A symbol has truth: it is adequate to the revelation it expresses. A symbol is true: it is the expression of a true revelation.
Religious symbols are double-edged. They are directed toward the infinite which they symbolize and toward the finite through which they symbolize it. They force the infinite down to finitude and the finite up to infinity. They open the divine for the human and the human for the divine.
– Paul Tillich, Systematic Theology: Volume One
Is the liminal symbolic? Yes and…
Liminality teeters on the border between the symbolic and the real. Finding comfort in neither, liminality holds both in tension and anxiety. The liminal has no home. With no principle or metaphysic of its own, the liminal swirls in a nexus of flux. The liminal cannot be. It’s incapable of doing so, of being, for its very establishment negates itself. The liminal can be…must be symbolic; yet, it cannot remain bound by it. The real pulls it away from the symbolic. True life, the muck and mire of the everyday, comprises the stuff of liminality. Hence, the uncategorized mess of the everyday becomes both Symbol and Truth.
As a symbol, the liminal re-presents and re-flects what the powerful and elite have tried so hard to wipe away: the hope in the unknown and a future yet to be written. It challenges the status quo that the plutocrats and traditionalists strive so hard to maintain. Thus, liminality terrifies those who prefer stability and order. It’s no wonder then that the powerful attempt to fool the weak into believing that change is too hard. The powerful seeks to convince the poor and marginalized that change isn’t possible using the false narrative that this is a lack of “political will.”
The liminal is symbolic of societal frustration and despair. It symbolizes weakness and impoverishment. It is the symbol for the marginalized and depressed. It is the aspiration that the most exciting, significant, and progressive ideas are found at the periphery. Among the margins are the people, groups, and ideas willing to push against the status quo. As such, the liminal points to those, both marginalized and forgotten, who embody the desire for transition and change. Consequently, the liminal embodies those who know that things are not as the should be. Because at the margins, people still search and strive for the ideal of goodness. Liminality symbolizes the search for true justice and equality. Therefore, the search for truth continues among those on the margins. Such a search continues not out of desire, but from necessity.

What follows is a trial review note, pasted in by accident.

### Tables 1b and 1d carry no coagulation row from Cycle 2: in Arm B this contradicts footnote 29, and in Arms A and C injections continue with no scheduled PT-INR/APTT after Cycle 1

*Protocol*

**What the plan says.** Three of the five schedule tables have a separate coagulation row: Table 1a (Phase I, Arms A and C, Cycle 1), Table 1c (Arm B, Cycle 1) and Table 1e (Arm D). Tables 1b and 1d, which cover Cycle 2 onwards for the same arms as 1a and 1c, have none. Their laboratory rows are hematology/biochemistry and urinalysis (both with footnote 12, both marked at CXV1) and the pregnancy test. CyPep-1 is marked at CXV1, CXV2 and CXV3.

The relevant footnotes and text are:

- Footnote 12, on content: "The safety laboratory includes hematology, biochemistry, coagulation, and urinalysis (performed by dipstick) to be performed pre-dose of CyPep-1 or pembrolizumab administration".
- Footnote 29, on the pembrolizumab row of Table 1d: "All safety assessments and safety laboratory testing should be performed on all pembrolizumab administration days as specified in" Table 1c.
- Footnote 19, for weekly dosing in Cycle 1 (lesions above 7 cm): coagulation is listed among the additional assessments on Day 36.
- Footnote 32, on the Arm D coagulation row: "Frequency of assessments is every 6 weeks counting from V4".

Those on the margins, who strive against power, symbolize our hope. The liminal is not a place of despair, though it comprises those who have despaired. The liminal is not a place of weakness, though it comprises the weak. The liminal is not forgotten, thought it constitutes those who are forgotten. The liminal symbolizes the fight and struggle for change in a cruel and harsh world. It re-presents and re-flects the symbolic hope for true and lasting progress for all: A passion for a more just future.
The liminal is symbolic. As a symbol, it orients one back to the everyday. It forces us to reconsider the massive implications and possibilities found within ourselves, each other, and our communities. Though pushed to the boundary, the liminal symbolizes the anticipation of a better future. A future that finally resembles the kingdom that Jesus of Nazareth spoke of.
Jesus demonstrated radical actions on behalf of the poor and weak. His actions were a remarkable challenge to the contemporary status quo in both the social and religious spheres. Jesus’ condemnation of power and his own refusal to seek power, presented an alternative to the either/or political and social solutions advocated by both the rich and powerful. Though marginalized and despised by the powerful and elite, Jesus embraced the boundary. He is and continues to be an enduring liminal symbol of hope, change, and justice.
Photo by Oliver Wendel on Unsplash